Sunday, September 15, 2013

Meaning of life 6: possibilities of transformation

As human animals our minds have become characterized by a tendency toward creating, finding, seeing meaning. As individuals our felt need varies widely as does our ability to see, find, create meaning. But we’re all involved in this ongoing project of our evolving humanity and
meaning plays a central part in this adventure.

We look for meaning in our own lives, our personal collection of knowledge, insight, experience. And we find it in our wider cultures and societies. Sometimes we have little need for it and at other times we feel a desperate need for meaning to sustain, preserve, heal our humanity and our soul.

Sometimes there are those with a strong sense of recklessness and high risk capacity in their personality, who are willing to make the very bold move to throw over the entire fabric of their lives up to that point and trade it in for something else they are beginning to feel matches or corresponds more to the way they are now experiencing their life. They deliberately and consciously trade out their meanings for new ones.

There are also those who have had no felt need for meaning, who gain their pleasure in life from other pursuits, but then their life throws them a curve ball. They can’t get what they need and can’t figure out how to get and keep the pleasure they desire, or avoid the pain or loss or discouragement flowing in. They lose their hold on whatever it is that has given direction and energy to their life. They have stepped off into the incomprehensible end of the pool, teeming with the confusing parts – the parts that can’t be explained or understood. They have run smack into the lived experience of the essential meaninglessness of the raw, un-adorned flow of life.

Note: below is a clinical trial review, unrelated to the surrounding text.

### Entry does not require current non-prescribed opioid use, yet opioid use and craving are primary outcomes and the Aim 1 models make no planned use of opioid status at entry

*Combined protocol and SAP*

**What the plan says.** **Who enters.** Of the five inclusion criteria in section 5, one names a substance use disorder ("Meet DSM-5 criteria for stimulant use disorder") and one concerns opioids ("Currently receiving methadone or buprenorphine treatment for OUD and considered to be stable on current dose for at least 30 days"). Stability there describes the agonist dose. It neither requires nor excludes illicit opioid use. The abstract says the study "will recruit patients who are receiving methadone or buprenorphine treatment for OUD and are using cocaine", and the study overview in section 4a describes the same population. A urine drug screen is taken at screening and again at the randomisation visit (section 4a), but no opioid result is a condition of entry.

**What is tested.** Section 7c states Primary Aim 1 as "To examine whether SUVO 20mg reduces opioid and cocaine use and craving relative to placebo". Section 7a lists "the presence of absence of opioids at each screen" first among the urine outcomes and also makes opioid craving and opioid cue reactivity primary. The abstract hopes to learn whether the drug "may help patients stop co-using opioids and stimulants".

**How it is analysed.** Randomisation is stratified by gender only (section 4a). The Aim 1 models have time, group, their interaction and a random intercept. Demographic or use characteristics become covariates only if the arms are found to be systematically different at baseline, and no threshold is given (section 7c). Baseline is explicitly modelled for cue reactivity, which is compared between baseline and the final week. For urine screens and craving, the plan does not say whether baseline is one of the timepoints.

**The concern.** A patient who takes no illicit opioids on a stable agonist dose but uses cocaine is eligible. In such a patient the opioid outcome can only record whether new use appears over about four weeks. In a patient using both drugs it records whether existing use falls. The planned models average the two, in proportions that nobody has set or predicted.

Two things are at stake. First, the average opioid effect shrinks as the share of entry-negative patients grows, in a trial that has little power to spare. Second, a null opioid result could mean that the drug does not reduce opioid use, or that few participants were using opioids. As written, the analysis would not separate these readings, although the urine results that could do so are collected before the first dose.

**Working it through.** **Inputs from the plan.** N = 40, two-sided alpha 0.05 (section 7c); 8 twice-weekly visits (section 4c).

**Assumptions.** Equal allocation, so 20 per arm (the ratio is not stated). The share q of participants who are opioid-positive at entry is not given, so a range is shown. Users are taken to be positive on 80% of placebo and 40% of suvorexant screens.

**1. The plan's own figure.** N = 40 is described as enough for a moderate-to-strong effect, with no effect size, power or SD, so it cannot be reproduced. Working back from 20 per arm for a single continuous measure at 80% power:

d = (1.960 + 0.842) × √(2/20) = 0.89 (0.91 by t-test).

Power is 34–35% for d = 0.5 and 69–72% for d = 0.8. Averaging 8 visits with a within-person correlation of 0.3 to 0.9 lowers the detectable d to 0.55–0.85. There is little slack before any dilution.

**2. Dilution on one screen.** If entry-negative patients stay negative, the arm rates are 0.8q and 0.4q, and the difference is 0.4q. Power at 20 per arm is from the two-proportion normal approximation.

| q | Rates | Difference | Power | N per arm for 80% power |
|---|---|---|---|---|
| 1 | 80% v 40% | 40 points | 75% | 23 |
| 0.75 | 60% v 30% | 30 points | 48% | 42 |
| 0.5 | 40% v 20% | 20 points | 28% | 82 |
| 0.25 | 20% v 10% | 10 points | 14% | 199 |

And they suddenly need meaning . Because meaning is precisely the capacity to transcend the debilitating emotional and psychological paralysis which overwhelms us when life fails us. Often this is an impetus to the mind to step back and consciously sort through our life; to begin to piece together those things which give meaning for us. It triggers an individual mental construction project that can be the door to a more consciously lived life, a life of awareness and deliberate engagement.

Or it precipitates a broader quest for meaning through the vast human archives of knowledge and insight. We can collect meanings from those whose sense of meaning corresponds fairly closely
with our own sense of our life, our experience of life. When found or discovered meaning matches our own, our mind recognizes it as real, genuine, valid. Meanings are personal; if they are not constructed out of the fabric of ones own life they need to be matched to that fabric fairly closely.

And, of course, there are those for whom the crash into the darkness simply overwhelms them. No meaning can be found or created and they sink under the weight of life. But there are also some among us who have a gift for both meaning and empathy. They can step out of their own experience and enter into the experience of the other. And from within the darkness of the other they can listen until they see the fragmentary remnants there in the darkness of the other’s soul and feel their way along the contours of the broken parts to reclaim and re-construct.

Those who seek to become healing agents to the broken soul, must first be able to step outside of their own context and see through the eyes of the soul that is broken. Because the only stable and enduring meanings will be those which are drawn from the individual soul-mind-life which experiences them.

If you want to think about the dark side of meaning creation – and yes, there is a dark side – you can go on to the next post.

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